On market access negotiations for non-agricultural products (industrial tariffs), Mr. Jaitley emphasised that suggestion for mandatory harmonisation and elimination of tariffs would be most iniquitous to developing countries. Further, he pointed out that being at different stages of development, we did not have capacities to understand binding obligations in all the seven sectors proposed for tariff elimination.
Expressing deep disappointment that the development dimension envisaged in the Doha Work Programme had been given short shrift, Mr. Jaitley said that the draft Cancun Ministerial Text was grossly inadequate on implementation issues and would severely affect the interests of developing countries in agriculture, industrial tariffs and Singapore issues. "We cannot escape the conclusion that it does not accommodate the legitimate aspirations of developing countries and instead, seeks to project and advance the views of certain developed countries…. If we not restore the priority accorded to the outstanding implementation issues, the developing countries would be forced to conclude that the ‘development’ elements in the Doha Development Agenda is only rhetoric", he said. He also referred to the unresolved issues relating to the special & differential provisions for developing countries and stressed the need to make all S&D provisions precise, operational and effective as well as non-mandatory S&D provisions be converted into mandatory ones within a specified time frame.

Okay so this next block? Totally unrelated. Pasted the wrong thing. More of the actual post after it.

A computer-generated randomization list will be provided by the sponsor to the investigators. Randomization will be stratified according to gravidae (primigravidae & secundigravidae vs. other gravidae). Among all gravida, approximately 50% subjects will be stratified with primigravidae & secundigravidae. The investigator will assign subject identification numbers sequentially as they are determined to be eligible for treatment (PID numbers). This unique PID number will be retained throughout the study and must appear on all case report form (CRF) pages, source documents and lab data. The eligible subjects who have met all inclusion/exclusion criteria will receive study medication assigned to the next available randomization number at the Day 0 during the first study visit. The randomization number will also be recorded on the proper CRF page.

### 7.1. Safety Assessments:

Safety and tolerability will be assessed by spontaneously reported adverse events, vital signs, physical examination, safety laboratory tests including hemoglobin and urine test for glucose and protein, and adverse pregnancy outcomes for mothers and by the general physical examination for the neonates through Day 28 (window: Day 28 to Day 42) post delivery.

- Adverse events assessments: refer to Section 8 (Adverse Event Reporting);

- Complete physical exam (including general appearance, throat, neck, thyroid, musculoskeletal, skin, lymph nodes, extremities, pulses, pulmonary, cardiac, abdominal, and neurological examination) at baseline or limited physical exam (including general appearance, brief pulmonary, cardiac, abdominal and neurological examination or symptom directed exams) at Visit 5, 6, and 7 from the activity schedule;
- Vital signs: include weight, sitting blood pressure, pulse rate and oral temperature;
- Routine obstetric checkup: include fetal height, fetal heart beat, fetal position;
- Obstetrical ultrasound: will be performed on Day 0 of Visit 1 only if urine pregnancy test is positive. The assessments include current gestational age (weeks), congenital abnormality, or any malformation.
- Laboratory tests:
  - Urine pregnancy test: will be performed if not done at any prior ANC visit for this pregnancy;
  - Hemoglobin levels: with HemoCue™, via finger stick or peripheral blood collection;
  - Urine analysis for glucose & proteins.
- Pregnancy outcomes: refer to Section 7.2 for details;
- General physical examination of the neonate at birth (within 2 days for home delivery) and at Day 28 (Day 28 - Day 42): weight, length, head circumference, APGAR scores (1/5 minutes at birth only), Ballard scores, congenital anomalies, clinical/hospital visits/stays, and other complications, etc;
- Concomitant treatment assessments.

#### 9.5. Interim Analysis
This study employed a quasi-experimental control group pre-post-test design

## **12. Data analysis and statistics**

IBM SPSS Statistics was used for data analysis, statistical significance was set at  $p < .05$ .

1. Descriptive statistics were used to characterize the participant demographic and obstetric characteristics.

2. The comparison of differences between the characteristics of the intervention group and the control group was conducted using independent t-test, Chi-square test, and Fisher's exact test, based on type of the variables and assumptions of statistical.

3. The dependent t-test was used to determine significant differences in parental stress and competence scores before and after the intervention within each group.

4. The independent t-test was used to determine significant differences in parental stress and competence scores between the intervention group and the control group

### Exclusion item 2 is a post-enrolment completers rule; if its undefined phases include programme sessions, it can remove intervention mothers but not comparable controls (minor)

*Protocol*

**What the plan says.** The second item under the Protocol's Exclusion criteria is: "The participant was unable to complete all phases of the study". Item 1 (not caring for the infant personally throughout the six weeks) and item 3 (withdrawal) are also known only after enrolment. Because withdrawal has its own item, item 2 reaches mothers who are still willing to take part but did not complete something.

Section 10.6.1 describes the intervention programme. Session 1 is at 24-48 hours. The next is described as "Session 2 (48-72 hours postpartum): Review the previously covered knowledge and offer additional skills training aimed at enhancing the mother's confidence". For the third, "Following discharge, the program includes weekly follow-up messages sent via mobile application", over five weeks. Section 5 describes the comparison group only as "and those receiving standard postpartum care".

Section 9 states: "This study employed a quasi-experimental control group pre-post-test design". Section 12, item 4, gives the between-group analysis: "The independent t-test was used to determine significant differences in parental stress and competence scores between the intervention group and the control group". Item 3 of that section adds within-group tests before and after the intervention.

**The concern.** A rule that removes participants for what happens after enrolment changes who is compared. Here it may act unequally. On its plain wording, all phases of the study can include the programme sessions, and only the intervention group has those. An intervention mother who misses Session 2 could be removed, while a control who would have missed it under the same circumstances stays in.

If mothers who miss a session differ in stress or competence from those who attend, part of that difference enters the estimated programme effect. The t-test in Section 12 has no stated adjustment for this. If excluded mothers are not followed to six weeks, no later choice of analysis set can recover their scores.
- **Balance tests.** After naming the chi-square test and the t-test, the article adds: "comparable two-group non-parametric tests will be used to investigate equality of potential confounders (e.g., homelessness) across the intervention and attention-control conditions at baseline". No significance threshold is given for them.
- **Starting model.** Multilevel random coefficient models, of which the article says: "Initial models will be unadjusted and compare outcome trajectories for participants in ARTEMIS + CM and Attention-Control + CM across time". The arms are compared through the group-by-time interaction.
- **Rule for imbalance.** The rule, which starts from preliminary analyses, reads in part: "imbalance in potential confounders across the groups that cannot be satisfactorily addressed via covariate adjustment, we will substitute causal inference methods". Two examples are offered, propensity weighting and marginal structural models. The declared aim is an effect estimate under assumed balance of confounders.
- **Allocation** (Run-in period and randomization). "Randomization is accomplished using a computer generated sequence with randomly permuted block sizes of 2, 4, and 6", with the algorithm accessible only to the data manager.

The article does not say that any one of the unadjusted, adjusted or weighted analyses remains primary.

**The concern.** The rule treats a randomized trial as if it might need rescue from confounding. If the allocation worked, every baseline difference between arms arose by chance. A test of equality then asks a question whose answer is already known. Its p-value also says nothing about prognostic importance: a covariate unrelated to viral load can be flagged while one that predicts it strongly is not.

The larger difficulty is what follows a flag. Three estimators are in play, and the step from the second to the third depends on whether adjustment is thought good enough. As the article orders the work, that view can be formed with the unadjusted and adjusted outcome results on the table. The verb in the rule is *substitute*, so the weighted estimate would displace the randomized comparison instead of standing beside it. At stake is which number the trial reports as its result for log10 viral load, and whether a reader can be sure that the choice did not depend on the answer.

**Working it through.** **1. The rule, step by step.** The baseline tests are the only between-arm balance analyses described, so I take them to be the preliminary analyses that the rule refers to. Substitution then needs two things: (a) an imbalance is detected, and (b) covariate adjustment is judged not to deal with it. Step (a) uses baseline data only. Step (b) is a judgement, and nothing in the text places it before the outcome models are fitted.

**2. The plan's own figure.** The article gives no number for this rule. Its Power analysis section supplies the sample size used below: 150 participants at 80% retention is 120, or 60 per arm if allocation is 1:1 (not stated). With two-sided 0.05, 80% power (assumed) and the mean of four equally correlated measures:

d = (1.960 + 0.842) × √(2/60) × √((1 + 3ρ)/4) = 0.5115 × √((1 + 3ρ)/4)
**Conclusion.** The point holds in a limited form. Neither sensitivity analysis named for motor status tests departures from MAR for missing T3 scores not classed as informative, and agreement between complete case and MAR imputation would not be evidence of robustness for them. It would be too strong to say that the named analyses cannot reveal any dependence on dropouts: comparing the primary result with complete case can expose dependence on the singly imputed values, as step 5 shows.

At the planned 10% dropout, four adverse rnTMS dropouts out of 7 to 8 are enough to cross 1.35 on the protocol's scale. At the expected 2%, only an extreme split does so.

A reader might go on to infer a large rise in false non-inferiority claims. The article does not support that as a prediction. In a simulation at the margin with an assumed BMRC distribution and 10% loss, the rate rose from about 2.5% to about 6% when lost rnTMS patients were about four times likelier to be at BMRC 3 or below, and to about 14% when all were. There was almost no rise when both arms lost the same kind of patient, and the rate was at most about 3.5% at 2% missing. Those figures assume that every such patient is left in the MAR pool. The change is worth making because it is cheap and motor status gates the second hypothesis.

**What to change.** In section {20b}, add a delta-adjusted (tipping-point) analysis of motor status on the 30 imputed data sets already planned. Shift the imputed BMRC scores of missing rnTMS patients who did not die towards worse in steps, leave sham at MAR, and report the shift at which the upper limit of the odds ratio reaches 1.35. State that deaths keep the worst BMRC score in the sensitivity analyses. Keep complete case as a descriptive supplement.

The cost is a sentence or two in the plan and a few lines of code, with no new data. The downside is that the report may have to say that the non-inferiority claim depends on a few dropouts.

On Singapore issues, Mr Jaitley said – "We do not believe that all the Singapore issues are trade related…. Our strongest arguments still remain that WTO is not the right forum, that the traditional WTO principles of non-discrimination particularly national treatment are not appropriate for a development policy related issue like investment and that trade negotiators are not the right people to deal with movements of capital that have dynamics of their own". Pointing to the significant and deep differences in the views of members on many elements of these issues, Mr. Jaitley said – "Hence, we are not convinced of the appropriateness of taking a decision on modalities (for negotiations) as it does not give us any idea of the substance and direction of obligations that agreements in this area may require us to undertake".